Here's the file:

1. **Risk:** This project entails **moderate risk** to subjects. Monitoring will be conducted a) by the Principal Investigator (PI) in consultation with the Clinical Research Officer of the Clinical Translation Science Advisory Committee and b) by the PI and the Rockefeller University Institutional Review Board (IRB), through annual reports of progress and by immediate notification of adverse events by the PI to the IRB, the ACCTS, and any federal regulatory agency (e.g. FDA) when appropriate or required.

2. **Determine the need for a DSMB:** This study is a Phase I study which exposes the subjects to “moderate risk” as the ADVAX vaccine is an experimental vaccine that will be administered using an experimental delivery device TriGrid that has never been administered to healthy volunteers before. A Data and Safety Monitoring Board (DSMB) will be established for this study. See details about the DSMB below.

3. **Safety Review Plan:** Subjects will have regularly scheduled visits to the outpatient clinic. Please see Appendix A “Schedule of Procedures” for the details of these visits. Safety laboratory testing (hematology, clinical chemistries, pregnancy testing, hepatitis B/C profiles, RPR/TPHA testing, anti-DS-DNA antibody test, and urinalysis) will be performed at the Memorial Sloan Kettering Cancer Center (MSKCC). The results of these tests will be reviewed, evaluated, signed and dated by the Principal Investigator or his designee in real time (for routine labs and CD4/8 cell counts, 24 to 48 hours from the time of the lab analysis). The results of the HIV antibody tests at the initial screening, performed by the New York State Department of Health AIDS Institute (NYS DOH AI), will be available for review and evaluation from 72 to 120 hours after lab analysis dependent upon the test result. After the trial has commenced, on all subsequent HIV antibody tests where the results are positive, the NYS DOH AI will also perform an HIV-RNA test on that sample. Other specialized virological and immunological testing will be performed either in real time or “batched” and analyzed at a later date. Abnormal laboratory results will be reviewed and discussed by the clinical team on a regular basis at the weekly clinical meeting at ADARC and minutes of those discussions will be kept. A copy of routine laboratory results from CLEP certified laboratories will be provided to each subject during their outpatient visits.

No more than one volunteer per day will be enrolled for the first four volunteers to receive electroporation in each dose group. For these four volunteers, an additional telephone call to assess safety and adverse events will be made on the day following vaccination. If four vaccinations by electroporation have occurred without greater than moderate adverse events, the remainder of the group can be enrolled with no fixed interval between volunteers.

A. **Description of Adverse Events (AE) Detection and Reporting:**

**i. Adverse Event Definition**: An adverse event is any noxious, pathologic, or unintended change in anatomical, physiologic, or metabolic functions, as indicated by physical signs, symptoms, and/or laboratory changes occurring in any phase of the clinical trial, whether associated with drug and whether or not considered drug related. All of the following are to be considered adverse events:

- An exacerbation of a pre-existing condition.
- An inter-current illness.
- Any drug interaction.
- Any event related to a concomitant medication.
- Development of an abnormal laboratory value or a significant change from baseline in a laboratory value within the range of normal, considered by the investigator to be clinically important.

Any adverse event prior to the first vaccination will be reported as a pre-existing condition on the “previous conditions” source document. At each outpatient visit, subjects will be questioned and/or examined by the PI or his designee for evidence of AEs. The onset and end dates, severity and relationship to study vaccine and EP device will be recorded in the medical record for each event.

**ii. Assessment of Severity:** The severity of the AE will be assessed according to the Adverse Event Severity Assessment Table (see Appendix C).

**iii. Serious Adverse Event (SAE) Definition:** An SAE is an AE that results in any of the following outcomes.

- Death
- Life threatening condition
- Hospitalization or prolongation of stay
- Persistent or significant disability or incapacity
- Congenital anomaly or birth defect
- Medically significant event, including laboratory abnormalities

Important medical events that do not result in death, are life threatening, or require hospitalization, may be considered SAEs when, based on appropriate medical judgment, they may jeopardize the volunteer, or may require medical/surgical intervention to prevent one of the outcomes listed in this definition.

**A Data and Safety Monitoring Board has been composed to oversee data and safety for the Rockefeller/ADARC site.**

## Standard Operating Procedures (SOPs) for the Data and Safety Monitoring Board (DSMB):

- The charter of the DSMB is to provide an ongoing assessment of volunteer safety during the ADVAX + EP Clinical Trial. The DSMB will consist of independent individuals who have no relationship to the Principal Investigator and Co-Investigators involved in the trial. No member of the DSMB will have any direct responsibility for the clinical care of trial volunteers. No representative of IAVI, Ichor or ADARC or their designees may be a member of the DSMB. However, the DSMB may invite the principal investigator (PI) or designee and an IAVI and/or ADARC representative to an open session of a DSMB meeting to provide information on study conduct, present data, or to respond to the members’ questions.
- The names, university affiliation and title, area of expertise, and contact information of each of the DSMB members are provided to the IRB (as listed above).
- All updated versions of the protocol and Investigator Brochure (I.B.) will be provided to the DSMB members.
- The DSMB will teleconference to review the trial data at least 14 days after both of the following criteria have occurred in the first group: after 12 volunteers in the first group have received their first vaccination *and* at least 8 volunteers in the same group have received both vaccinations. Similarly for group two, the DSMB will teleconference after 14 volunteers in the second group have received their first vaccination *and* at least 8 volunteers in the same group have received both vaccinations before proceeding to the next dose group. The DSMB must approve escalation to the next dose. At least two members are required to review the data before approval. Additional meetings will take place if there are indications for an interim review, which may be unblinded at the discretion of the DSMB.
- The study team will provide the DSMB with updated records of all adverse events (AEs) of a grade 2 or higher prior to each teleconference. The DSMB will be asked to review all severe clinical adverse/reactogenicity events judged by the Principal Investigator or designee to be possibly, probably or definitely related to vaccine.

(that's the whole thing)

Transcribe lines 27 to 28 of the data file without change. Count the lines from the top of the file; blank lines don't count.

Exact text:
- The DSMB will teleconference to review the trial data at least 14 days after both of the following criteria have occurred in the first group: after 12 volunteers in the first group have received their first vaccination *and* at least 8 volunteers in the same group have received both vaccinations. Similarly for group two, the DSMB will teleconference after 14 volunteers in the second group have received their first vaccination *and* at least 8 volunteers in the same group have received both vaccinations before proceeding to the next dose group. The DSMB must approve escalation to the next dose. At least two members are required to review the data before approval. Additional meetings will take place if there are indications for an interim review, which may be unblinded at the discretion of the DSMB.
- The study team will provide the DSMB with updated records of all adverse events (AEs) of a grade 2 or higher prior to each teleconference. The DSMB will be asked to review all severe clinical adverse/reactogenicity events judged by the Principal Investigator or designee to be possibly, probably or definitely related to vaccine.